Nathan Hansen's column: Let me talk to my manager
There are a lot of important skills you should have when you’re preparing to buy a new car. You should know how to do some research. You should be able to negotiate. And, obviously, if you’re going to test drive a car with a manual transmission you should probably have at least a basic grasp on how to drive one.
I encountered the shifting issue the last time I shopped for a car. It had been a while since I’d driven a stick, and after stalling the car the first time I tried to pull out of the lot — and then again the second — I sent the saleswoman clawing for the arm rest when, from a dead stop, I decided to make a left turn in front of oncoming traffic.
We made it with room to spare. I didn’t buy the car, though. I couldn’t give my hard-earned money to someone who wasn’t willing to have faith even in the face of my demonstrated shortcomings.
The most important skill of all, though, seems to be patience. Lots and lots of it.
I’ve gone to two area car dealerships in the past month. I’m on a mission to replace my 10-year-old Mazda before it collapses around me, and if there’s a common thread between them — and there definitely is — it’s the waiting.
So far I’ve test driven four cars and spent roughly 37 hours wandering the dealership while my salesperson took care of whatever mysterious business happens whenever a someone wanders into the back room of a car dealership. Communing with the car-sales gnomes, maybe.I waited while they copied my driver’s license. I waited while they retrieved cars that, based on the time it took to pull them around, must have been parked somewhere in the vicinity of Lonsdale.
In the amount of time I waited for trade-in evaluators to tell me my car wasn’t worth enough to get me a decent bike from Target I probably could have run to Target, bought that bike and ridden it home. But it was kind of cold. So I waited.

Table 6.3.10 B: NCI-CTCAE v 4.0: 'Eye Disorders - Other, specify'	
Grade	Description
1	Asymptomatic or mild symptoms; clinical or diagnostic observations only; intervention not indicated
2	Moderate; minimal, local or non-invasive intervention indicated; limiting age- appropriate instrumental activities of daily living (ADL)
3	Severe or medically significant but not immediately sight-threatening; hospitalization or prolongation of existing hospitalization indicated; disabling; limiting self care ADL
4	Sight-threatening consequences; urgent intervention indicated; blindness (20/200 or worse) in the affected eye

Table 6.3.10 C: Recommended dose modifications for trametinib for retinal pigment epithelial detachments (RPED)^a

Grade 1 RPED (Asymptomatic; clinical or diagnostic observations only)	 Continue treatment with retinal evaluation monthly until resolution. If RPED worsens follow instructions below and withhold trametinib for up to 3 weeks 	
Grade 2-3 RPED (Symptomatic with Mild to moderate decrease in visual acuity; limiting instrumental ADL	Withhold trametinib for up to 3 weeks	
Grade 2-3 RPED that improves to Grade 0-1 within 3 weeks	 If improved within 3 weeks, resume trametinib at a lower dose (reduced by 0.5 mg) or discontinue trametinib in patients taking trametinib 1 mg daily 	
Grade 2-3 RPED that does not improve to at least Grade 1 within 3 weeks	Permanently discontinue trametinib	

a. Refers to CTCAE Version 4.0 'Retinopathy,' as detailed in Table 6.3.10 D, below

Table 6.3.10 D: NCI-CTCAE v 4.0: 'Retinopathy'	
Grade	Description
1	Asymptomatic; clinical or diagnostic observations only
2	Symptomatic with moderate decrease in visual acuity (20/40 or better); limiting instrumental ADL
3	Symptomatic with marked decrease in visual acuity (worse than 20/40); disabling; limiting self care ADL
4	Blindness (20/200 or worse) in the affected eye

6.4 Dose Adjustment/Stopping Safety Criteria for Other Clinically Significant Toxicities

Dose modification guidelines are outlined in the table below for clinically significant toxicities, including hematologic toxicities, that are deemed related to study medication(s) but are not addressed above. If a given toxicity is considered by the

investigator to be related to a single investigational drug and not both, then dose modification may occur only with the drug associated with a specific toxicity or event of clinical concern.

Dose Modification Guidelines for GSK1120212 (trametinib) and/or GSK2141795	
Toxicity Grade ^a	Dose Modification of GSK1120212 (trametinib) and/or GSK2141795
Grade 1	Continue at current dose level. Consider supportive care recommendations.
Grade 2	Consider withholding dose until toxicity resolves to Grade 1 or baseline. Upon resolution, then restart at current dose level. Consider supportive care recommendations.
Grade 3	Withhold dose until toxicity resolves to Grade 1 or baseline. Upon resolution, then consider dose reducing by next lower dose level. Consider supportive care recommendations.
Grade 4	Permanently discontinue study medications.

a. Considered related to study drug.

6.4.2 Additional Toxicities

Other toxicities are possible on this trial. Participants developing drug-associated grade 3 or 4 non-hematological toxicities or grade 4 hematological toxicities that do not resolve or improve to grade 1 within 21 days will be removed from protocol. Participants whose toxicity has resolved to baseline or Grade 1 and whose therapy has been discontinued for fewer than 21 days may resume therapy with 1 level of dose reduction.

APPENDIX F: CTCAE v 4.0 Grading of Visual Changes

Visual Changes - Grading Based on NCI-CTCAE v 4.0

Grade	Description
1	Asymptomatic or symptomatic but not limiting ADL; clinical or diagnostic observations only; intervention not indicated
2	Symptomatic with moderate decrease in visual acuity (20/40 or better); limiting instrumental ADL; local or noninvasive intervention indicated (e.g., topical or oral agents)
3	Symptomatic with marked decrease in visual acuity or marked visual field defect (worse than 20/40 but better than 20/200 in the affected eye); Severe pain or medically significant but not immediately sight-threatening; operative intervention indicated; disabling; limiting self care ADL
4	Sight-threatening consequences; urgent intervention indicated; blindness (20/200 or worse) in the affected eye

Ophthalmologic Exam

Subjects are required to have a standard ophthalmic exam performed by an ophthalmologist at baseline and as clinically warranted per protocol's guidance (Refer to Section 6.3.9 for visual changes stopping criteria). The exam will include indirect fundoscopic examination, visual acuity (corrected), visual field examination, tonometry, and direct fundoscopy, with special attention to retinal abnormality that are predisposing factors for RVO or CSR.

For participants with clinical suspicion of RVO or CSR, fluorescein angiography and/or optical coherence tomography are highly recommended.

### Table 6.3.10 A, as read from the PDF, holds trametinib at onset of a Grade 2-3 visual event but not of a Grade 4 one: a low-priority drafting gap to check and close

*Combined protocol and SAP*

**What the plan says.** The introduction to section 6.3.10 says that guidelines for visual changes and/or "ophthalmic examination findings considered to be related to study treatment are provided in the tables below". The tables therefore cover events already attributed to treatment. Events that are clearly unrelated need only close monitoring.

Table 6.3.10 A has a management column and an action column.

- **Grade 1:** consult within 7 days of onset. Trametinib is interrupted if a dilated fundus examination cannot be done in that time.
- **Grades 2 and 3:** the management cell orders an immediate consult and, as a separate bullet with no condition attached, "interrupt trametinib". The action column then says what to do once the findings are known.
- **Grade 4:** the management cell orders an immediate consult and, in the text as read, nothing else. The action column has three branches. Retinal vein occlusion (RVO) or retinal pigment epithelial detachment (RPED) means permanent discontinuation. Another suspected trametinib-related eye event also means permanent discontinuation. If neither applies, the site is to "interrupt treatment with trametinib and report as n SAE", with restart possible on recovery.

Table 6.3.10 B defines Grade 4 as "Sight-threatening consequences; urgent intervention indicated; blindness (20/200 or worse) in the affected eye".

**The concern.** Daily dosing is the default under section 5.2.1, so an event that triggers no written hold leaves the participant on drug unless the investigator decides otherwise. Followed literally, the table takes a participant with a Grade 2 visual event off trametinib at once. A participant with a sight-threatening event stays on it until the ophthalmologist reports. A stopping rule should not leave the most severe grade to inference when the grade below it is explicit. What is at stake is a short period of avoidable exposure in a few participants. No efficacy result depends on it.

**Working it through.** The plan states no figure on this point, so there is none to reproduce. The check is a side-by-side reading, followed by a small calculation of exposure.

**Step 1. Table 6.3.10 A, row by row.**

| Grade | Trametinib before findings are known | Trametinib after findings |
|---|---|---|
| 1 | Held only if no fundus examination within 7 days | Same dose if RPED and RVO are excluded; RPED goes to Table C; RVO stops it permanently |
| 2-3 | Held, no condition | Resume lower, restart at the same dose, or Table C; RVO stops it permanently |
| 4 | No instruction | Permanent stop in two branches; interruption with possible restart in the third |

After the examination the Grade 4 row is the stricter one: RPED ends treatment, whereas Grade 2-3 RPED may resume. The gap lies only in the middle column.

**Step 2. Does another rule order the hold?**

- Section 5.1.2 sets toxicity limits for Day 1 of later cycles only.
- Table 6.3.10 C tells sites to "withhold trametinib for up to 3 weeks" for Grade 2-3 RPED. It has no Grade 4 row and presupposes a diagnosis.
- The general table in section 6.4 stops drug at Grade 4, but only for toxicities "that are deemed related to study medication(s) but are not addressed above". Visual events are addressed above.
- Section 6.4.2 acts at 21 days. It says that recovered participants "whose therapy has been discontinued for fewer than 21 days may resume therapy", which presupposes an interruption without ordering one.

It wasn’t really a surprise to find out my car has no trade-in value. That little blue car is has carried me more than 209,000 miles. It is on its third transmission and its suspension is soft enough that going over just the right bump in the road gets the whole thing bouncing like its on hydraulics.
All that meant that once the evaluator finally showed up, the rejection process was mercifully short. He took it for a drive, and I’m not sure he made it out of the parking lot. He said all the creaks and rattles made him nervous.
Chicken. You don’t need to fear the noises in my car. You just need to find the right speed to synchronize them to the radio. It’s a little tougher when you’re listening to This American Life.
After waiting for my trade-in evaluation Monday — if he’d sent it in a text, it would have basically been a bunch of LOLs and maybe a frowny emoticon —I waited some more for a manager to provide financing information. Apparently entering some numbers into a computer program is more challenging than I’ve been led to believe.
Once the numbers had been explained, the salesman asked if I wanted a copy of the financing information. I did, but I might not have if I’d realized it would take another five minutes. The dealership’s copy machine couldn’t have been slower if it was just a bunch of monks in the back room with quills and pots of ink.
I’m a pretty patient person, but I was ready to walk out a couple of times. I don’t know how anyone ever shopped for a car in the days before smartphones. What would I have done without Facebook? Read brochures?
I suppose my experience might not be typical. There may very well be salesmen and dealerships that roll you right through. Who can make you an offer without reconfiguring the national debt.
That would be great. And if they exist it would be nice if they could make be a good deal. My car won’t stop making noises, and they really don’t go with this CD I just got.